National Statement delivered by Ambassador Carl Skau on behalf of Sweden at the United Nations Security Council Debate on the United Nations Stabilization Mission in Haiti (MINUSTAH), 12 October 2017, New York.
I associate myself with the statement that will be made by the European Union later this morning.
12 October 2017 – The United Nations peacekeeping mission in Haiti, known as MINUSTAH, will close on 15 October 2017, replaced with a smaller group of police and civilian officers who will help the Government to strengthen rule of law and security in the Caribbean country.
The departure of the more than 2,300 peacekeepers was approved by the Security Council, which decided in April that the mission needs to change as the country’s political situation has changed.
The humanitarian context in Haiti is marked by the continued downward trend of cholera. For the period of January to August 2017, 9,531 suspected cases have been registered in the country, a decrease of 66% compared to the same period in 2016. On the other hand, the humanitarian community continues to observe the binational situation between Haiti and the Dominican Republic. Between July 2015 and August 2017, 222,102 Haitians returned to Haiti (deportation and voluntary return), of which 5,488 were deported during the month of August 2017.
In the few hours following the earthquake in Haiti on 12th January 2010, SOLIDARITÉS INTERNATIONAL took action to overcome the needs for reconstruction. The urban planning project and the economic development in Christ Roi neighbourhood, Port-au-Prince, lasted for four and a half years.
The « Remanbre Kriswa » project, supported by the European Union, improved the living conditions of 20,000 people in the Christ Roi district and provided 66 families with safer and better furnished homes. Our teams secured the Nicolas ravine on more than 500 metres and rebuilt public spaces.
More than 7 years later, 3% of the population displaced by the earthquake still lives in camps. Meet these men, women and children at the MODSOL camp in Léogane located on the outskirts of Port-au-Prince.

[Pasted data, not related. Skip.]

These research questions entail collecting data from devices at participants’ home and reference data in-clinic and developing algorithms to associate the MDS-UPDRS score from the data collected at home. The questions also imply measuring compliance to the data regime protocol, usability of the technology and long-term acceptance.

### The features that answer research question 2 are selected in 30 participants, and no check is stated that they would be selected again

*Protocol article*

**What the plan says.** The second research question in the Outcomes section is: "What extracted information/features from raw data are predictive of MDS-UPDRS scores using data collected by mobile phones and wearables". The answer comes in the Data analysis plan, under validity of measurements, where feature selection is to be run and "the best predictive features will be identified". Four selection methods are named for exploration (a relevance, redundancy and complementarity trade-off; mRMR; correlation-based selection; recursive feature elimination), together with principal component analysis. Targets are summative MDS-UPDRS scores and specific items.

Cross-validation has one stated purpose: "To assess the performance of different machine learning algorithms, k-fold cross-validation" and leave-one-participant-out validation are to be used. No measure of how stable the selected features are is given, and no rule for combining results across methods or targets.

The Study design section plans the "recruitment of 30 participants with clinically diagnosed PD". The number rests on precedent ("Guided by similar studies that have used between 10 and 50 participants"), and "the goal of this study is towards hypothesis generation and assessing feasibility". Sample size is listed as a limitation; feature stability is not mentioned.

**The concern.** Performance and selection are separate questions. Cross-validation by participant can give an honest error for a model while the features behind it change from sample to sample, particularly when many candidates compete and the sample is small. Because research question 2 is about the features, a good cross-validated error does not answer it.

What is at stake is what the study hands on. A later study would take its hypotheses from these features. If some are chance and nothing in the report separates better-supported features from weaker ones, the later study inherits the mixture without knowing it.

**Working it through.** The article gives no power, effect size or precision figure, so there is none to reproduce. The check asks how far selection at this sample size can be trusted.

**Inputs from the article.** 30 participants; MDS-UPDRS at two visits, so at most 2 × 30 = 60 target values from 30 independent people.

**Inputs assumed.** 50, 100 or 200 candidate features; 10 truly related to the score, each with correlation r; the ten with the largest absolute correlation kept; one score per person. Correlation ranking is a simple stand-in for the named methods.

Seven years after the terrible earthquake that struck Haiti on 12 January 2010, the efforts of the Haitian Government and the international community helped to relocate 301,142 displaced persons (89,739 households) .
Haiti is experiencing a new hurricane season, and recent heavy rains have flooded low land areas, overfilled the water drainage channels and left stagnant water throughout the camp Tabarre ISA, making it an ideal environment for the spread of mosquitoes and vector-borne diseases. By regularly monitoring the humanitarian situation in the displacement camps, the IOM CMO teams identifies the risks faced by the displaced populations.
The digital revolution is already having many effects on our society.
Mobile apps and other resources abound with convenient solutions for improving people’s lives – from ordering food to finding a date. But technological advances are also playing a big role in far more crucial ways – helping organisations deliver quality, targeted humanitarian action and developmental assistance where it is needed.
The humanitarian context in Haiti is marked by the continued increase in the number of cases of deportation of Haitians from the Dominican Republic. In July 2017, 6,776 people were officially deported, an increase of 48% from the previous month (June 2017). At the same time, 37,967 Internally Displaced Persons (IDPs) are still lodged in 27 camps following the January 2010 earthquake. Lack of funding still hampers the conclusion of the relocations programs.
The present report is submitted pursuant to Economic and Social Council resolution 2016/28 and highlights the main findings of the Ad Hoc Advisory Group on Haiti following its visits to Washington, D.C., in March 2017, during which members met with the international financial institutions and regional actors, and to Haiti, in May 2017, during which members interacted with a number of senior government and legislative officials, representatives of the United Nations system and private sector and civil society actors.